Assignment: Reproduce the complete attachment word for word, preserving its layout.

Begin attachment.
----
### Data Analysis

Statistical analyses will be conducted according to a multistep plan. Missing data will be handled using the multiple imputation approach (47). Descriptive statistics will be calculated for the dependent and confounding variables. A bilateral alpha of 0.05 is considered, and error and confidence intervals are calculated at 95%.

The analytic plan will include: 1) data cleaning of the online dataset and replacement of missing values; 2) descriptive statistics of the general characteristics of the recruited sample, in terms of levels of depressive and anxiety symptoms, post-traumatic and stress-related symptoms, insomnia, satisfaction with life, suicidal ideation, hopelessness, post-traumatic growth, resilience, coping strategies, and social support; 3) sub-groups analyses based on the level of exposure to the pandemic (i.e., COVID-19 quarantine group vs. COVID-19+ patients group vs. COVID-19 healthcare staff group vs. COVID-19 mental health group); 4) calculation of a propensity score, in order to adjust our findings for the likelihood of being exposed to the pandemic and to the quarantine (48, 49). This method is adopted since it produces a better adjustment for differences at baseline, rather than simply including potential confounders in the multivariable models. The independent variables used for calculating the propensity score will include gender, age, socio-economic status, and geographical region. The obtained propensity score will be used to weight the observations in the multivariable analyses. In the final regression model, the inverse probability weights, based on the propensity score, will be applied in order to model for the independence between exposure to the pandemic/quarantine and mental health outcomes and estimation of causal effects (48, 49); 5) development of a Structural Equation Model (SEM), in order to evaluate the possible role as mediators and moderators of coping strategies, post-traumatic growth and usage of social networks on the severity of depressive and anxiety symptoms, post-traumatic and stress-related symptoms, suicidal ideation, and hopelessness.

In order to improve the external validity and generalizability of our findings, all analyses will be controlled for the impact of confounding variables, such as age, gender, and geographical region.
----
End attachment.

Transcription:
### Data Analysis

Statistical analyses will be conducted according to a multistep plan. Missing data will be handled using the multiple imputation approach (47). Descriptive statistics will be calculated for the dependent and confounding variables. A bilateral alpha of 0.05 is considered, and error and confidence intervals are calculated at 95%.

The analytic plan will include: 1) data cleaning of the online dataset and replacement of missing values; 2) descriptive statistics of the general characteristics of the recruited sample, in terms of levels of depressive and anxiety symptoms, post-traumatic and stress-related symptoms, insomnia, satisfaction with life, suicidal ideation, hopelessness, post-traumatic growth, resilience, coping strategies, and social support; 3) sub-groups analyses based on the level of exposure to the pandemic (i.e., COVID-19 quarantine group vs. COVID-19+ patients group vs. COVID-19 healthcare staff group vs. COVID-19 mental health group); 4) calculation of a propensity score, in order to adjust our findings for the likelihood of being exposed to the pandemic and to the quarantine (48, 49). This method is adopted since it produces a better adjustment for differences at baseline, rather than simply including potential confounders in the multivariable models. The independent variables used for calculating the propensity score will include gender, age, socio-economic status, and geographical region. The obtained propensity score will be used to weight the observations in the multivariable analyses. In the final regression model, the inverse probability weights, based on the propensity score, will be applied in order to model for the independence between exposure to the pandemic/quarantine and mental health outcomes and estimation of causal effects (48, 49); 5) development of a Structural Equation Model (SEM), in order to evaluate the possible role as mediators and moderators of coping strategies, post-traumatic growth and usage of social networks on the severity of depressive and anxiety symptoms, post-traumatic and stress-related symptoms, suicidal ideation, and hopelessness.

In order to improve the external validity and generalizability of our findings, all analyses will be controlled for the impact of confounding variables, such as age, gender, and geographical region.